I've got to figure out how this "help" thing works. I was very excited to be getting help in the garden from my husband this weekend. Turns out I was to help him on his project of clearing a space for a new gas tank so he can sack the current gas company. At least more of the branches were cleared away, and perhaps the chipper is soon to be running again. One of my challenges in the garden is having 13 California Coastal Oak (Quercus agrifolia - I think) trees on the property. They are nice trees, about 30 years old, but that means I have lots of "dry shade" in the garden, and lots of tree pruning and maintenance, of which the previous owners completely neglected. Every rain storm we are "showered" with small branches that the trees shed. We've been thinning them with the pole pruner, and especially have been removing large dead branches, but it is a very big and constant chore.
Weather held for us on Saturday, although I was told it was raining in Aptos and Santa Cruz. The last of the nectarine tree was removed. I hate tearing out trees but this job was overdue. The previous owners were "proud" of the fruit trees on the property. There was a dying peach, 2 mangled citrus trees, a pear (variety unknown), the unknown apricot (which has never produced), and the nectarine. The trees were "mangled" by the inept pruning job of the previous owners. I can't figure how he thought pruning is to be done with a chain saw. The citrus trees were in terrible shape, pruned with a chain saw, mis-shapen, cut below the graft, diseased, etc. It wasn't a hard choice to remove those when we moved in, nor was the removal of the dying peach, but it took me a year to decide it had to go. The nectarine was producing fruit, but off the root stock. It had been pruned to the ground and the branches had sprung up from root suckers. And I couldn't say much for the fruit as it was bitter (caused by the skin, the flesh was okay and it made an okay pie). The flowers in the spring were pretty and I had some success with getting it to produce larger and better fruit. It was basically my laboratory tree. But I'm ready for the real thing now and it was time for it to go.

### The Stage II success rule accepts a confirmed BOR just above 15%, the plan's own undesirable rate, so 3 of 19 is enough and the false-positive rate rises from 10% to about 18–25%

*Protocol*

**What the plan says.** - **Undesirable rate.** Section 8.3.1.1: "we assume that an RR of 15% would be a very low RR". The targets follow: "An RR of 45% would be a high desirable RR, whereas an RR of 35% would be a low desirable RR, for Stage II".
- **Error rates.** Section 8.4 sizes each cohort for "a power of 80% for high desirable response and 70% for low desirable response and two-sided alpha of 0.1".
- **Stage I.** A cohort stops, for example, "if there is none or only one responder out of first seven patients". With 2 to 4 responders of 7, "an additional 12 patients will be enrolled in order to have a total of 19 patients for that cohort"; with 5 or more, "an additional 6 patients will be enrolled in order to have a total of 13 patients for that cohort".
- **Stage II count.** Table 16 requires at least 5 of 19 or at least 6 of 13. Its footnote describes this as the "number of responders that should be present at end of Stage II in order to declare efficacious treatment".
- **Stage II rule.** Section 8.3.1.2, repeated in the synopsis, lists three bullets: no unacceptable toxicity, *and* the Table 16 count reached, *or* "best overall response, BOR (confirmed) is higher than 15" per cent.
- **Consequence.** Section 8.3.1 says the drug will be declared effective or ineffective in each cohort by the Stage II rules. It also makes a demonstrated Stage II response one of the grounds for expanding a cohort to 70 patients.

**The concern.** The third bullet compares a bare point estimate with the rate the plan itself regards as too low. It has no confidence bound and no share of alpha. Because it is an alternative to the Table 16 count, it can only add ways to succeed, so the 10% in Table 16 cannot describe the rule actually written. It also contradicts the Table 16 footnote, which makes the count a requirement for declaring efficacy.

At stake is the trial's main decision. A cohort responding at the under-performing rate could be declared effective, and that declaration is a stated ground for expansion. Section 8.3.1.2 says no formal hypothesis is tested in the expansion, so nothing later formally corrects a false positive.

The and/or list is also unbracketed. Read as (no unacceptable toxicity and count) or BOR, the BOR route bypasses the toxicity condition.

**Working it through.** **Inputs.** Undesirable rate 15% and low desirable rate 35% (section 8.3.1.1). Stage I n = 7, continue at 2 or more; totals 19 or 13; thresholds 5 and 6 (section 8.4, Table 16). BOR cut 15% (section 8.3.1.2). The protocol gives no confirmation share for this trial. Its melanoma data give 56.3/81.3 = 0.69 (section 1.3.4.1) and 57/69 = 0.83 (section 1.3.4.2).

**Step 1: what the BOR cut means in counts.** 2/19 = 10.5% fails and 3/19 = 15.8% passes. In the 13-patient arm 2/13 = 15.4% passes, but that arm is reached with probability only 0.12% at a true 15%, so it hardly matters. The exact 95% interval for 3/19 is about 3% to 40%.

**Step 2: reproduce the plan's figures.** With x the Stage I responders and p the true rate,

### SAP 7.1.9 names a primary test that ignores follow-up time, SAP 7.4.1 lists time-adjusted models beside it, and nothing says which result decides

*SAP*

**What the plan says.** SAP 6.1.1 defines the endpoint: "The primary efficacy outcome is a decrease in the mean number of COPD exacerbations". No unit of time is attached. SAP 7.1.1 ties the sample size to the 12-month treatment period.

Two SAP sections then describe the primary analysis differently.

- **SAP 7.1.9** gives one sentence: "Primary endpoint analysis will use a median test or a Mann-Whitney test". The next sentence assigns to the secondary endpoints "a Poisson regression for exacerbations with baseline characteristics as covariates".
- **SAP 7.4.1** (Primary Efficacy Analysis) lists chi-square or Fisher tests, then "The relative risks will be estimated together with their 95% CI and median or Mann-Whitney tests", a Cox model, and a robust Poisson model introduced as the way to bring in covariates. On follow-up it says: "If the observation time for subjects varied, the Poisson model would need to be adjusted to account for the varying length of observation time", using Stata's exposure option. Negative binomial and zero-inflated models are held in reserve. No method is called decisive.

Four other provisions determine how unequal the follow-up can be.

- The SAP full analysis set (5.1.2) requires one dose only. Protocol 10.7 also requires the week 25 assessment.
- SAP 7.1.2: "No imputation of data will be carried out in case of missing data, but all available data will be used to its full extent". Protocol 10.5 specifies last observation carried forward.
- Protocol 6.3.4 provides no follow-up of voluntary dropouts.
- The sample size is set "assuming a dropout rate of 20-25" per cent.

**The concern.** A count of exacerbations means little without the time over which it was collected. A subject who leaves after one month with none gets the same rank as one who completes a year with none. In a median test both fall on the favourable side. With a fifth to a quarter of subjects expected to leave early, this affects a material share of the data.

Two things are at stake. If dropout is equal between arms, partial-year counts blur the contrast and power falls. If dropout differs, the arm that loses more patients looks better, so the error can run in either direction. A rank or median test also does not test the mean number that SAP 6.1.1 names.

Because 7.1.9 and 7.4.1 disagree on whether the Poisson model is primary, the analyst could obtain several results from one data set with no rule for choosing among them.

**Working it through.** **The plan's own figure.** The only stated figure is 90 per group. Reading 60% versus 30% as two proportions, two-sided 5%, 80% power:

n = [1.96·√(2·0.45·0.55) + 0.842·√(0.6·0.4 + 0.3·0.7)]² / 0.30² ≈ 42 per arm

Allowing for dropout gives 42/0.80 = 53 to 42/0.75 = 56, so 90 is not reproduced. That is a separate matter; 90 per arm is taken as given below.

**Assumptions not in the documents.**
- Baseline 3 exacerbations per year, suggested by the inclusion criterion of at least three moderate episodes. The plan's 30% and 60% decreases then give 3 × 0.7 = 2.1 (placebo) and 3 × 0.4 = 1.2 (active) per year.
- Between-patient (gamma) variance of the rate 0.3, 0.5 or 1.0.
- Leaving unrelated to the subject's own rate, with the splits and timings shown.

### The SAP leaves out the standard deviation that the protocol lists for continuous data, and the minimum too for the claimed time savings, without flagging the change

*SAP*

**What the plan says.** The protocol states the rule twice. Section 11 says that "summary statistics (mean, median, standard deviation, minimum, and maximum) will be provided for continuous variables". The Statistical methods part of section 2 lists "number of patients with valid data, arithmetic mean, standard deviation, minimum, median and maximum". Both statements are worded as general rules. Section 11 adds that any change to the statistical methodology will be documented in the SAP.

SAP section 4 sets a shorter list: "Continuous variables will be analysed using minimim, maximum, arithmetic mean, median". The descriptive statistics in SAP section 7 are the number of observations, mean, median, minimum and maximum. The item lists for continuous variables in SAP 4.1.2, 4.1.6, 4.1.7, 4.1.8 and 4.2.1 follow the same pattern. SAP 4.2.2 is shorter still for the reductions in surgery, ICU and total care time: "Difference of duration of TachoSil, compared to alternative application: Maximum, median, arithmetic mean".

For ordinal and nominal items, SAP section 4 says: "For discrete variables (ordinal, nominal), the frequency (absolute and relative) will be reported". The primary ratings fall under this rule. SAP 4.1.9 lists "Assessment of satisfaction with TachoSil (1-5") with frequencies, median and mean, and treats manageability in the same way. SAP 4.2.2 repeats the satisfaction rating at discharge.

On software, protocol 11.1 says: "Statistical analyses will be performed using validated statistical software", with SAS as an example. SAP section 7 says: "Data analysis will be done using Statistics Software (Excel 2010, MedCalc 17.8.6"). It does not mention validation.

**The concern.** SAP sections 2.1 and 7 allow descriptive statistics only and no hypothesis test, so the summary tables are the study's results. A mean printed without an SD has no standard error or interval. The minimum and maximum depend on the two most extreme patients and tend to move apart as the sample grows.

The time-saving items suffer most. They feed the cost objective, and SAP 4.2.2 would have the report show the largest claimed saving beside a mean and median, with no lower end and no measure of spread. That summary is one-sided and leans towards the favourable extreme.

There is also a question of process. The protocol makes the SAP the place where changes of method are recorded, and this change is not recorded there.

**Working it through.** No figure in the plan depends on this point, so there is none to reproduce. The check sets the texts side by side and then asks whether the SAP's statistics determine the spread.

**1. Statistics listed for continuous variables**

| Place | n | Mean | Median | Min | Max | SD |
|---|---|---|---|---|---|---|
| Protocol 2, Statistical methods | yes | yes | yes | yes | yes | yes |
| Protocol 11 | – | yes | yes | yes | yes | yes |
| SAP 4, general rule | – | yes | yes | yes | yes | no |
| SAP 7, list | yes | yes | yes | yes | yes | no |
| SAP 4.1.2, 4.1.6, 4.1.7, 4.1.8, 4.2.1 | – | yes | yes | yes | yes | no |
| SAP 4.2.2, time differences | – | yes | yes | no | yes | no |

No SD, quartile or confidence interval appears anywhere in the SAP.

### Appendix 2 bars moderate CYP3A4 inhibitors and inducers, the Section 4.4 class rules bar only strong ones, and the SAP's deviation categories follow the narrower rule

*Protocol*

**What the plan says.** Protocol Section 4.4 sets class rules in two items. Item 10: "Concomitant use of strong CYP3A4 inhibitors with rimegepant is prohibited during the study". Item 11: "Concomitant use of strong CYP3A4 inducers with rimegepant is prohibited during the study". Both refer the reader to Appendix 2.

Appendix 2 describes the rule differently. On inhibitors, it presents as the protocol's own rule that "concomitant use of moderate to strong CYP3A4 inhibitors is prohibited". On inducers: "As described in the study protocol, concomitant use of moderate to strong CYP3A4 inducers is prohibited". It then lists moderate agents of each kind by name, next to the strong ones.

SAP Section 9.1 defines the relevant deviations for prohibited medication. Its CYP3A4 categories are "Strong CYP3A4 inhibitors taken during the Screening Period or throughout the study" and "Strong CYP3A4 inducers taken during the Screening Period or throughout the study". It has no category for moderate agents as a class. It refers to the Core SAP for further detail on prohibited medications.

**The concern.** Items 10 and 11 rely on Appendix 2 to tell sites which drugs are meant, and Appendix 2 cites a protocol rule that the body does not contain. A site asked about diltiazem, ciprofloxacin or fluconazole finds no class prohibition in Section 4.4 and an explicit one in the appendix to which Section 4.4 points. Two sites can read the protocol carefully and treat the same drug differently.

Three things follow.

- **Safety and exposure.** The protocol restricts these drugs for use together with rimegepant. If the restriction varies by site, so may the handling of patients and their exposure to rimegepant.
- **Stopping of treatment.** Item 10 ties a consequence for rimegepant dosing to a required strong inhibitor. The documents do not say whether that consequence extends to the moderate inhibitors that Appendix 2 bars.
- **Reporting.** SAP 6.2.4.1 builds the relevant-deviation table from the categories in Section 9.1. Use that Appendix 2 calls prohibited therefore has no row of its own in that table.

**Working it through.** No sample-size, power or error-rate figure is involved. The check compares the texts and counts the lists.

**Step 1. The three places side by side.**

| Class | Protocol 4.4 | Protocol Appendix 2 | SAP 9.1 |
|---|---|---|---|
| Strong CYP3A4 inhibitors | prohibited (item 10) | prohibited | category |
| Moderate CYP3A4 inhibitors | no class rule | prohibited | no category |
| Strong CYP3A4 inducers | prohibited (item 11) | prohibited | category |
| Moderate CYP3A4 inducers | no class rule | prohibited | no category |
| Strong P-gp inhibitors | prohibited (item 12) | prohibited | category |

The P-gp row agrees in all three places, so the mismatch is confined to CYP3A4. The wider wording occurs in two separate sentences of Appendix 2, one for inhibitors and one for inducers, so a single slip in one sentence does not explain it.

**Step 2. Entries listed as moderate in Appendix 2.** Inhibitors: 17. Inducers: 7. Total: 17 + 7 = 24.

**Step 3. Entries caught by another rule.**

I actually suspect the pear is also producing from the rootstock as I haven't been able to identify the variety. But my husband likes the fruit, so I have been looking after it's upkeep. I was able to complete its winter pruning last weekend. The unknown apricot was also pruned, but I'd like to make a few more thinning cuts at the top.
Precipitation was 1/2-inch on Saturday night. I slept well as I didn't even hear it rain.
Sunday we went out for breakfast, and I went right back out to the yard when we returned. I was determined to plant the Golden Dorsett (done) and get some other odd jobs done. I added some Heuchera roots to the "stone bathtub" and a Dicentra root, made some rosemary cuttings for a friend, and potted up lots of other plants. I need to find a plant for some ranuculas that I put into a couple of 6 packs and the Hollyhock sprouts are coming along fine. It looks like they will have their first true leaves this week and I will pot them up next weekend. I also ran some string and stakes planning for a new set of garden beds off the back of the house.